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#6 Adrian Sierkowski

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Posted 04 August 2010 - 07:21 PM

TC is shorthand for Telecine in this case, and color meters run over $1000 new; see if you can trck down a used one, or rent if needed.
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#7 Mark McCann

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Posted 04 August 2010 - 07:24 PM

TC is shorthand for Telecine in this case, and color meters run over $1000 new; see if you can trck down a used one, or rent if needed.


ah ok that makes sense now. Will see about tracking down a used color meter, been wanting one for a while. thanks for all the info.
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#8 John Sprung

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Posted 05 August 2010 - 02:15 AM

fluorescent lighting confuses me, i know it gives off a greenish tint [am i correct so far in what im saying?] but what color temperture does it have?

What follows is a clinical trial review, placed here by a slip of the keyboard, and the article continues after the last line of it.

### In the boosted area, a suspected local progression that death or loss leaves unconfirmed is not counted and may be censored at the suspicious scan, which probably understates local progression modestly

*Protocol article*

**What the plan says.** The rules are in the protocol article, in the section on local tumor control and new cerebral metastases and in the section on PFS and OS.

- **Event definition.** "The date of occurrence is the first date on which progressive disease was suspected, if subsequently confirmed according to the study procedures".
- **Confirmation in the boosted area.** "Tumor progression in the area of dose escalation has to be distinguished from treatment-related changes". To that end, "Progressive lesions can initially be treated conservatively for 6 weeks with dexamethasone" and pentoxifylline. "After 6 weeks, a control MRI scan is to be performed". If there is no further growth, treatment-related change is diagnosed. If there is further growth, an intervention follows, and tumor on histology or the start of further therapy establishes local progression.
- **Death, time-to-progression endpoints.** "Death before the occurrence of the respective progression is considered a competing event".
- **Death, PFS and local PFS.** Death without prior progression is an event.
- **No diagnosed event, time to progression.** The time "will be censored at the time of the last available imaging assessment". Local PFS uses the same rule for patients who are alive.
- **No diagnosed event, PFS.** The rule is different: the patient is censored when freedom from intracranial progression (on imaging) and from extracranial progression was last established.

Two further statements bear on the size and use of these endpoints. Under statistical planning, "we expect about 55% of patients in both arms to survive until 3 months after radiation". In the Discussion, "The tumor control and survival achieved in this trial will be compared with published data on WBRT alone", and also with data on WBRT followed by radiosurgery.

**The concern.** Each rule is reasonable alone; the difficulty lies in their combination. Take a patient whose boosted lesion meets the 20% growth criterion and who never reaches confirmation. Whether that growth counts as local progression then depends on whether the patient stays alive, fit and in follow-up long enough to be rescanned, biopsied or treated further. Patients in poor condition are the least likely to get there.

In the absolute sense, it doesn't have a color temperature. Only things that match the colors produced by hot objects -- like the sun, or the tungsten filament in a light bulb -- have color temperatures. Things that sorta come close are assigned "Correlated Color Temperature" and "Color Rendering Index", which are kinda bogus. CRI, in particular, is defined for human vision, not intended for film or video/digital cameras. Theoretically, you'd need to define a CRI for each film stock and each electronic camera. But in the largely bogus kinda close enough world of CRI, everybody just uses the human vision version of CRI.

If you really want to know what's going on with this, find out about CIE 1931 (x,y) space.



-- J.S.